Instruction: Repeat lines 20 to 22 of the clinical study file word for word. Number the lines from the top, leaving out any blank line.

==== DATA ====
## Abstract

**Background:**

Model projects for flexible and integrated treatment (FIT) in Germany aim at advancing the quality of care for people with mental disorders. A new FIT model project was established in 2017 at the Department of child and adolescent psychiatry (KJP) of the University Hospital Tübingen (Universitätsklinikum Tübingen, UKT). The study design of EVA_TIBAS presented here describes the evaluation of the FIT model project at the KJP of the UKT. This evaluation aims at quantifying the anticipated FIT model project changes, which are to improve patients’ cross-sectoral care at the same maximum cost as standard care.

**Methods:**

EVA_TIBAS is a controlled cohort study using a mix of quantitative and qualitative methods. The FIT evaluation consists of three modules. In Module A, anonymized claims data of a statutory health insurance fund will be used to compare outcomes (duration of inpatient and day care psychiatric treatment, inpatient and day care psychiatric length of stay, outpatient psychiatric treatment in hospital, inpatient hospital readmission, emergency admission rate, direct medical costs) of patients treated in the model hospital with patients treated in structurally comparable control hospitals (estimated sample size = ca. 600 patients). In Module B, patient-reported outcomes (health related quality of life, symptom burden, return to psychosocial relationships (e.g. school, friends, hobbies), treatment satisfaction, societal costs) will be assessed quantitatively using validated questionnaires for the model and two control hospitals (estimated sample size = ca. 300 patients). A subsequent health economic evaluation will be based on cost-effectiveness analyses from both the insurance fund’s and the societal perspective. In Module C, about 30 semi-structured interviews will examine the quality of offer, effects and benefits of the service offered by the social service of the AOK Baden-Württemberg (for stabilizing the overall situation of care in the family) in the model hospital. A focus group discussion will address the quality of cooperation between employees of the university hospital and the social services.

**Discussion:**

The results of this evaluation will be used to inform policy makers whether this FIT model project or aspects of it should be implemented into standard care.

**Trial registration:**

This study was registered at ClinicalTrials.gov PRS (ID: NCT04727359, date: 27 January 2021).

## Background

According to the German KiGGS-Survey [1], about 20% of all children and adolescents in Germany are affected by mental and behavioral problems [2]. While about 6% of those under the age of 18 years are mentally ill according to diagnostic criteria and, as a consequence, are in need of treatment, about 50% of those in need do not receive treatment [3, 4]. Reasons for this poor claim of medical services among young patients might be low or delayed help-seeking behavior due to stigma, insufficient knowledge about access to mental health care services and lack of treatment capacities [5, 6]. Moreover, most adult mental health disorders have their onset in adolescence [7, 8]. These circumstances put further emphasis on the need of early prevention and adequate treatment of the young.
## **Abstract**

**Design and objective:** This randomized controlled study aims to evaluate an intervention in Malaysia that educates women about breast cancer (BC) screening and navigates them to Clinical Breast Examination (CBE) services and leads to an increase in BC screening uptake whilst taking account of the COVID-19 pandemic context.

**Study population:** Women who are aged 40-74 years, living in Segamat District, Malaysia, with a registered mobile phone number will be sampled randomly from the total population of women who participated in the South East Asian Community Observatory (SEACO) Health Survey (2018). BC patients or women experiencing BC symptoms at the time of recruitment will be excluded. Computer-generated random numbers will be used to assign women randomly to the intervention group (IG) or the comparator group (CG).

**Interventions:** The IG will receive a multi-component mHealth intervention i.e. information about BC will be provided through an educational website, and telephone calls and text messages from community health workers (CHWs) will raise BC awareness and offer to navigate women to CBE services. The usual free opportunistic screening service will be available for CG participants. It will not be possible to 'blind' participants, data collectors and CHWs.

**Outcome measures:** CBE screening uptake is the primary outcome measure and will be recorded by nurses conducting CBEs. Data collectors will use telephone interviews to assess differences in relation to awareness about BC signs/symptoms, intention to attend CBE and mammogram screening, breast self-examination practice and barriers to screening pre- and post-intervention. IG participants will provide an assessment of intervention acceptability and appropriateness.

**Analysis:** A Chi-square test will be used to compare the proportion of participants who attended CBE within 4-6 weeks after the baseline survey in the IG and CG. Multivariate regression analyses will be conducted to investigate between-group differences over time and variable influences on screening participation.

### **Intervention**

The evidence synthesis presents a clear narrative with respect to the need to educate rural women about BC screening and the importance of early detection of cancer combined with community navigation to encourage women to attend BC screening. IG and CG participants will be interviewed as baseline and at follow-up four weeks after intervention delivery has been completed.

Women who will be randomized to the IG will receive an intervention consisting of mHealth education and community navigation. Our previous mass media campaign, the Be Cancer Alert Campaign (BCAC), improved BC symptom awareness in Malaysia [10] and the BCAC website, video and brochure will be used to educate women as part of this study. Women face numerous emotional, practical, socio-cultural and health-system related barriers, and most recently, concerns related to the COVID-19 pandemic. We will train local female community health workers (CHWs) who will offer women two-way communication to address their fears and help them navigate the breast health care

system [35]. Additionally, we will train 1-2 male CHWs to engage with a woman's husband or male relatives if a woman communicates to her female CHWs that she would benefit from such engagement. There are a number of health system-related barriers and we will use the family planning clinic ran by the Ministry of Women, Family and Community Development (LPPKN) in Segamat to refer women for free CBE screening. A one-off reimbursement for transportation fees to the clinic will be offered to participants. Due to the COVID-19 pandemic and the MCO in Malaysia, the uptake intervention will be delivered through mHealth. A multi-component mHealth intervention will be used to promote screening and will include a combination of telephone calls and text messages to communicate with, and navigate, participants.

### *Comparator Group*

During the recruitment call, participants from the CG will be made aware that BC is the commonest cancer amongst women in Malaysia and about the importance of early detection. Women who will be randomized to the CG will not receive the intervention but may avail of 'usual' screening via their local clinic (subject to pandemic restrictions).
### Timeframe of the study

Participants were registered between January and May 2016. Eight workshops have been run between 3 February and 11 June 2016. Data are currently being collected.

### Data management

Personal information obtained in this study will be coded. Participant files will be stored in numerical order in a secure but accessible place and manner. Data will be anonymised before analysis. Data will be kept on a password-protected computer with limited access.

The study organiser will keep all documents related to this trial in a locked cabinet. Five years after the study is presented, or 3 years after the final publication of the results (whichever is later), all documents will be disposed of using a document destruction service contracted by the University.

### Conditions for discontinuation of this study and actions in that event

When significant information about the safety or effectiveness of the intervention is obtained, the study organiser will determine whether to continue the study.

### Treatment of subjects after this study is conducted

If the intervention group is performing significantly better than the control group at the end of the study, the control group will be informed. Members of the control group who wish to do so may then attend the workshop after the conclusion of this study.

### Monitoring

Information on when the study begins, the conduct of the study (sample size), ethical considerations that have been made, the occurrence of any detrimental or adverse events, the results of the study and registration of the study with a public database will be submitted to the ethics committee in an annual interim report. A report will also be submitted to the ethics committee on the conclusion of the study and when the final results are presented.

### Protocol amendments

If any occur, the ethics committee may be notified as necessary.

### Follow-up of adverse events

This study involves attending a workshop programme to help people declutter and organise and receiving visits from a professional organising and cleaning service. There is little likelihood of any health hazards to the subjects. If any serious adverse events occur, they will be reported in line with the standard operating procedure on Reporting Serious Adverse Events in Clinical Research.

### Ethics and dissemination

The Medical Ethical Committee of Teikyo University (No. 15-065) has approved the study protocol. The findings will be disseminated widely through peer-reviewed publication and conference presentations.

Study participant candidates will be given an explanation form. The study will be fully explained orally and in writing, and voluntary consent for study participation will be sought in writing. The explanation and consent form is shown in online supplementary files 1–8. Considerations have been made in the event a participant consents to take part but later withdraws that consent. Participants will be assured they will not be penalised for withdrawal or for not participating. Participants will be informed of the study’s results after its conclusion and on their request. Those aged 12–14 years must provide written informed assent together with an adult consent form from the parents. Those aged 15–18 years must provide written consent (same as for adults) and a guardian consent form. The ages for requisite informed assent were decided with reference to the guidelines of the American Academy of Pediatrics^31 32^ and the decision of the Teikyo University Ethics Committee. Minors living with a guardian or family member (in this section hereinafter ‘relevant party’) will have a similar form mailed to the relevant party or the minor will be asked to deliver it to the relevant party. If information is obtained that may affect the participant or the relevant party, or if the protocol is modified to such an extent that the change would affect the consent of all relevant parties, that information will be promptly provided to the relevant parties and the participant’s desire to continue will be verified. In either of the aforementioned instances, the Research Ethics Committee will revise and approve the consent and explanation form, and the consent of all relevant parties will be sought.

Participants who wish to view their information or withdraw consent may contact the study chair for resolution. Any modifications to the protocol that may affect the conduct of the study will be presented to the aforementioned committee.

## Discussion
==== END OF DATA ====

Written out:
Women who will be randomized to the IG will receive an intervention consisting of mHealth education and community navigation. Our previous mass media campaign, the Be Cancer Alert Campaign (BCAC), improved BC symptom awareness in Malaysia [10] and the BCAC website, video and brochure will be used to educate women as part of this study. Women face numerous emotional, practical, socio-cultural and health-system related barriers, and most recently, concerns related to the COVID-19 pandemic. We will train local female community health workers (CHWs) who will offer women two-way communication to address their fears and help them navigate the breast health care

system [35]. Additionally, we will train 1-2 male CHWs to engage with a woman's husband or male relatives if a woman communicates to her female CHWs that she would benefit from such engagement. There are a number of health system-related barriers and we will use the family planning clinic ran by the Ministry of Women, Family and Community Development (LPPKN) in Segamat to refer women for free CBE screening. A one-off reimbursement for transportation fees to the clinic will be offered to participants. Due to the COVID-19 pandemic and the MCO in Malaysia, the uptake intervention will be delivered through mHealth. A multi-component mHealth intervention will be used to promote screening and will include a combination of telephone calls and text messages to communicate with, and navigate, participants.

### *Comparator Group*